My Intern Experience at ITUP

August 27, 2019

By Lorraine Twohey-Jacobs

ITUP External Affairs Coordinator Emili LaBass (left) and ITUP Summer Intern Loraine Twohey-Jacobs (right)

I interned at Insure the Uninsured Project (ITUP) this summer as a Health Policy Intern through UC Berkeley Labor Center’s Summer Internship program. I have an undergraduate degree in public health and statistics from American University. I am currently a graduate student at the University of Washington pursuing an MS in Epidemiology – the study and analysis of the distribution, patterns, and determinants of health and disease conditions in defined populations.

This summer at ITUP my primary project was to conduct research for an upcoming ITUP report on the importance of the social determinants of health (determinants) in health care and health policy. The determinants are the conditions in which we are born, live, learn, work, play, grow, and age that affect our health and well-being. I explored different definitions of the determinants and the factors impacting access to health care and health outcomes. I identified different data sources on factors such as employment, food insecurity, education, and poor housing conditions on the national, state, and county levels. I also researched options for state health care programs like Medi-Cal to address the social determinants.

My interest in the social determinants began in my undergraduate public health education. Prior to this internship, I conducted academic research on the social factors affecting individual and population health. Interning at ITUP complemented my education by giving me an opportunity to research the issue through a health policy lens. Importantly, I had the chance to examine the nuanced role of health care in the determinants. There are opportunities for the health care field to affect social factors for some individuals and to consider the impact on individual health when providing health care services. However, addressing the determinants will also require investment in social services, public health, and other sectors, as well as a shift in the American mindset regarding the welfare state and health as a human right.

My summer at ITUP provided me with new skills in health policy analysis and research, increased my understanding of state and federal health care programs and legislative processes, and gave me the experience of working in a nonprofit organization that engages with state health care leaders as well as local health care stakeholders.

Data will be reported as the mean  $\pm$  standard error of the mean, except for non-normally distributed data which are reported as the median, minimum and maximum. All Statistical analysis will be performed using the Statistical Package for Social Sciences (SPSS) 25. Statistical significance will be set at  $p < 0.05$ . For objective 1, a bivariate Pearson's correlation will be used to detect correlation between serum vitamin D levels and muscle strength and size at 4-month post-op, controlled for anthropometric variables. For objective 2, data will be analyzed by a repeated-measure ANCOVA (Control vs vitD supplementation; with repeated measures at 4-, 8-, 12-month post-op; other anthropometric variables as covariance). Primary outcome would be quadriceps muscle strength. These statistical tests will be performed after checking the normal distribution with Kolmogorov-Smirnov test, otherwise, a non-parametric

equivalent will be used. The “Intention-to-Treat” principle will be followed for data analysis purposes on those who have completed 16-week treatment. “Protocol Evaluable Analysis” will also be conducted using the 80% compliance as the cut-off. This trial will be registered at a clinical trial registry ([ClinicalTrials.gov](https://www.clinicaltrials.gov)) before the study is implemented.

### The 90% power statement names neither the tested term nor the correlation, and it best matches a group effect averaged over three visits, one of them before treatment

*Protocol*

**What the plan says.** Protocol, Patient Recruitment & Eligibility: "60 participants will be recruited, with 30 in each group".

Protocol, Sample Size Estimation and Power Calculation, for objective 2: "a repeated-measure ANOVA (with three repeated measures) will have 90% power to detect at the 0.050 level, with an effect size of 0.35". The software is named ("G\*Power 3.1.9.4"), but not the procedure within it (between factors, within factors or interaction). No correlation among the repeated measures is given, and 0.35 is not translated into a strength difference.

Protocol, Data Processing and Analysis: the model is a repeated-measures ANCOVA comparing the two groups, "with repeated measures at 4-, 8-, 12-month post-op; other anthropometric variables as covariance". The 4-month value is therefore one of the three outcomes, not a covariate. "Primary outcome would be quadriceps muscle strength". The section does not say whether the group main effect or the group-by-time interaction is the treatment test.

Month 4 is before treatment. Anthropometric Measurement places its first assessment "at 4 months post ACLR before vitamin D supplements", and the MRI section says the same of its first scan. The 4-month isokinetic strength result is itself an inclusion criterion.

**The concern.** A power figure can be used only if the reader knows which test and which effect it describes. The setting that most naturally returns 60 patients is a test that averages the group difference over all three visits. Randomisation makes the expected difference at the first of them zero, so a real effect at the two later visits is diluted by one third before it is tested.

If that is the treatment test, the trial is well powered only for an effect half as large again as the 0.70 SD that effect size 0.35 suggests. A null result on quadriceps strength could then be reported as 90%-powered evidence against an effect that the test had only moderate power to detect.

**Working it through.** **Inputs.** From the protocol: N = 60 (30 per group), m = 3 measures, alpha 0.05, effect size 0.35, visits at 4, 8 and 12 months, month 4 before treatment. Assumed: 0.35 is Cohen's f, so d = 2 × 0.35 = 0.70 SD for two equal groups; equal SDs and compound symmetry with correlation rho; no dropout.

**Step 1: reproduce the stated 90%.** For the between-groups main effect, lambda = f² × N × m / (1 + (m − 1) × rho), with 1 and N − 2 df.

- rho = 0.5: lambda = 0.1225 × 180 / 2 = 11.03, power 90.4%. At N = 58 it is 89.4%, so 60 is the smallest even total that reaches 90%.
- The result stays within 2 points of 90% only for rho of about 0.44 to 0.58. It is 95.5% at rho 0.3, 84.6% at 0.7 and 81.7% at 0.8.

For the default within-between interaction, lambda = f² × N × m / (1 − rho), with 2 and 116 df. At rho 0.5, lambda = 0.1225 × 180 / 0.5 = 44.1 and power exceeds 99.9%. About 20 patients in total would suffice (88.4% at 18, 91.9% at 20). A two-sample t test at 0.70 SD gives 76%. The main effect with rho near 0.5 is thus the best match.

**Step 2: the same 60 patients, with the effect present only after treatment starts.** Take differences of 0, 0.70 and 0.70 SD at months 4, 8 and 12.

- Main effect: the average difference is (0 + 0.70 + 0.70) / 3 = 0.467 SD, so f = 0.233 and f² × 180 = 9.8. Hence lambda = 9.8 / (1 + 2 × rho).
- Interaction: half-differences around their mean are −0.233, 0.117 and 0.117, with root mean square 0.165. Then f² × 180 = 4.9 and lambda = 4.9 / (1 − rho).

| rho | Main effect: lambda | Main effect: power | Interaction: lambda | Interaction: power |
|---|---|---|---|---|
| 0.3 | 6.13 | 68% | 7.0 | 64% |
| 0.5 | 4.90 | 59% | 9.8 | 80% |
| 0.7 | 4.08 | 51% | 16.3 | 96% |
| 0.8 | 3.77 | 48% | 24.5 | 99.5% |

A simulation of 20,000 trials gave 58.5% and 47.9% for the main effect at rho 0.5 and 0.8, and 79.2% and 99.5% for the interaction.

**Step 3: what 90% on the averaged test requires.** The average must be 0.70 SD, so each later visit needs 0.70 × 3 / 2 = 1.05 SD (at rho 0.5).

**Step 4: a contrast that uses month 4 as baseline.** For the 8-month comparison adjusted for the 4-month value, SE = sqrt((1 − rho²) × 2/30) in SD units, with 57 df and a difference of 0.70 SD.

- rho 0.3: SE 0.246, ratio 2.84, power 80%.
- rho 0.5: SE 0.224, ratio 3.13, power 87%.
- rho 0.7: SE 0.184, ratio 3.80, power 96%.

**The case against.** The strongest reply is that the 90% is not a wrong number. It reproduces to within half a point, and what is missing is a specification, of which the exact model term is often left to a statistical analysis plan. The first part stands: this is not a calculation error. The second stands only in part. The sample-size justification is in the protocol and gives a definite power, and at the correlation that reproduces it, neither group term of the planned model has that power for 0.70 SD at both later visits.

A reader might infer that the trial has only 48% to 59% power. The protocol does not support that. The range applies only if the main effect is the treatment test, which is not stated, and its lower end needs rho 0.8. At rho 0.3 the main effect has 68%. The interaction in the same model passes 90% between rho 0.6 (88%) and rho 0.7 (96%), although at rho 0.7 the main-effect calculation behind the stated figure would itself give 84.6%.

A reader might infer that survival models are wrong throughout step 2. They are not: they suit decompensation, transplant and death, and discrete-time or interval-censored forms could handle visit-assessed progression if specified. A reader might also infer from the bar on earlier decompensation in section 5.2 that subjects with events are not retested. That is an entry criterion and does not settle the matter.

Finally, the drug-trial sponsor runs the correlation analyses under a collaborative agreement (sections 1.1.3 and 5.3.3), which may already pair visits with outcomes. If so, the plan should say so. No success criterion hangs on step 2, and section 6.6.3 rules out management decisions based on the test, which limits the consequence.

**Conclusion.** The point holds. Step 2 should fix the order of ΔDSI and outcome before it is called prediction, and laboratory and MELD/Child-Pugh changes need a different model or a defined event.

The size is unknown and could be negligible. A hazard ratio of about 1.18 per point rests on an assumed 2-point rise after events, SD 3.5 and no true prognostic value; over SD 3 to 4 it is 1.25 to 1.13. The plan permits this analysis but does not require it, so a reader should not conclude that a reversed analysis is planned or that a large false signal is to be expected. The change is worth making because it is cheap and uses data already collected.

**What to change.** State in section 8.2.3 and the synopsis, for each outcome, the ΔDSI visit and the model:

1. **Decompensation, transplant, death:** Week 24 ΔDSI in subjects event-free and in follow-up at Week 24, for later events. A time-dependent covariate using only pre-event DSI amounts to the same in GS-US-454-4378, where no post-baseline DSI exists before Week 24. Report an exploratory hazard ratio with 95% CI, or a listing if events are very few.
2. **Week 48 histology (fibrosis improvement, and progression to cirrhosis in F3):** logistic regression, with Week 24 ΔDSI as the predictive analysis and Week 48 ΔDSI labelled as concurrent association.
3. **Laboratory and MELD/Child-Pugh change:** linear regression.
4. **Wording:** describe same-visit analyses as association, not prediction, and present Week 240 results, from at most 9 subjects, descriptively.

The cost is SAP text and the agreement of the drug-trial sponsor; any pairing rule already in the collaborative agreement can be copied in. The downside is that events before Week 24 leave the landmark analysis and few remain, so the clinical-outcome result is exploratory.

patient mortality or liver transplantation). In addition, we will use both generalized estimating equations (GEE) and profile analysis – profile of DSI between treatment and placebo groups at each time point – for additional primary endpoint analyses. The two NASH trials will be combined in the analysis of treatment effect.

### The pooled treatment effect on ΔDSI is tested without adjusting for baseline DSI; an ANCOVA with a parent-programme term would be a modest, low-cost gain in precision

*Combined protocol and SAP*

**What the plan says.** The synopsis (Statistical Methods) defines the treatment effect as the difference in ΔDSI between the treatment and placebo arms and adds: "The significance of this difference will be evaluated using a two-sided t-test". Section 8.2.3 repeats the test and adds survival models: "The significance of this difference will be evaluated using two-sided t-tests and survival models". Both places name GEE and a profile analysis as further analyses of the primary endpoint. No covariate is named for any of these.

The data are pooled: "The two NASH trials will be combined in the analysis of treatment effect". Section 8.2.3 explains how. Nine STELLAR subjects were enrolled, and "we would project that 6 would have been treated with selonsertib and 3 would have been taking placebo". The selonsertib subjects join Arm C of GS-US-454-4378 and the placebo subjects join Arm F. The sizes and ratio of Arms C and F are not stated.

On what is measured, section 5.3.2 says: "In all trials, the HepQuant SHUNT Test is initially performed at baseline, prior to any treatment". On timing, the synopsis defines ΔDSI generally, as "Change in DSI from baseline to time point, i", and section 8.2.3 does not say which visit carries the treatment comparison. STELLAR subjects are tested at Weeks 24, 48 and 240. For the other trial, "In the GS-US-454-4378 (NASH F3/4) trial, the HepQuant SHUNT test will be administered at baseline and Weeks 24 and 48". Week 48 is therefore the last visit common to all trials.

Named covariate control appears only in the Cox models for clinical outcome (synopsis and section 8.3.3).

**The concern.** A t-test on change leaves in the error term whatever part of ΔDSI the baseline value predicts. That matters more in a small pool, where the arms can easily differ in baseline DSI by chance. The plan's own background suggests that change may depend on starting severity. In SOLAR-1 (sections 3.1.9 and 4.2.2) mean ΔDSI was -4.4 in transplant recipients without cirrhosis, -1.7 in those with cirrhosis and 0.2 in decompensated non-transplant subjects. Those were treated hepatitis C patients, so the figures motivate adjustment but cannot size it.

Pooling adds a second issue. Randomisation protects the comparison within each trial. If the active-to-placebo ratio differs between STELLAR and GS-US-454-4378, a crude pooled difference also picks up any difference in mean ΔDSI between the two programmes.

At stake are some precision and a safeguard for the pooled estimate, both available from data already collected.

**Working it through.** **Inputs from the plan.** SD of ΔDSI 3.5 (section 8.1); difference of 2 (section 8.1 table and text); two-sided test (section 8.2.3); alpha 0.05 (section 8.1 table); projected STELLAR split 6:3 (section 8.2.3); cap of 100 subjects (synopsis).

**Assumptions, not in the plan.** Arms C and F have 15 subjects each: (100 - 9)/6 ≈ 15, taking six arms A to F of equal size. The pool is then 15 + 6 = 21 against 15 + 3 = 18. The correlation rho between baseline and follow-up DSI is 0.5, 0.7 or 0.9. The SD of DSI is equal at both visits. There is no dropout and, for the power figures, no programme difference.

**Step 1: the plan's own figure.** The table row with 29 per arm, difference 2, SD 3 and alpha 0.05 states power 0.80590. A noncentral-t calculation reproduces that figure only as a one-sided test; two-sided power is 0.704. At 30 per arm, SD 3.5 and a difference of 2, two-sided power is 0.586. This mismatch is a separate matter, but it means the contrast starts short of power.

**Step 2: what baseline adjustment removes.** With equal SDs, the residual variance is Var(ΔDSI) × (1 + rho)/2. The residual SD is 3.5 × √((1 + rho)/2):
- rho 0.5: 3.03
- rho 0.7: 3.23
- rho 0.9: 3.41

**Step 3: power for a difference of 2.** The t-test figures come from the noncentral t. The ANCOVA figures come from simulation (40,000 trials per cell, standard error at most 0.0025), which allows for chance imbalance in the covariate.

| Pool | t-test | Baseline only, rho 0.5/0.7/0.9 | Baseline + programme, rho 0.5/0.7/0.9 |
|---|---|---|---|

In addition to conducting the determinants research, I flew to Los Angeles to attend the ITUP LA Health Collaborative on July 8 which focused on care coordination in the Medi-Cal program. I also attended Senate and Assembly Health Committee hearings, the Department of Health Care Services Medi-Cal Stakeholder Advisory Committee, and a meeting of county and city health department and agency directors across California. I met the State epidemiologist of California and other professionals working at the California Health and Human Services Agency, the Department of Public Health, and the Department of Housing and Community Development. Through these meetings with stakeholders in public health and health policy, I received advice on the determinants research as well as my future as an epidemiologist.

When I began my ITUP internship, I was planning to pursue a Ph.D. at the University of Washington after completing my master’s degree. Now I hope to first work in a state or county health department, research institute, or other nonprofit after graduation to bolster my skills and receive more “real-world” experience. While I still plan to eventually get a Ph.D. and pursue a career in research, I want to work with community stakeholders to better understand the issues faced by different communities, identify what solutions are needed, and help implement effective change. This summer at ITUP convinced me that to advance progress in health care access and coverage, and a variety of other health care issues, both research and collaboration with community stakeholders will be necessary.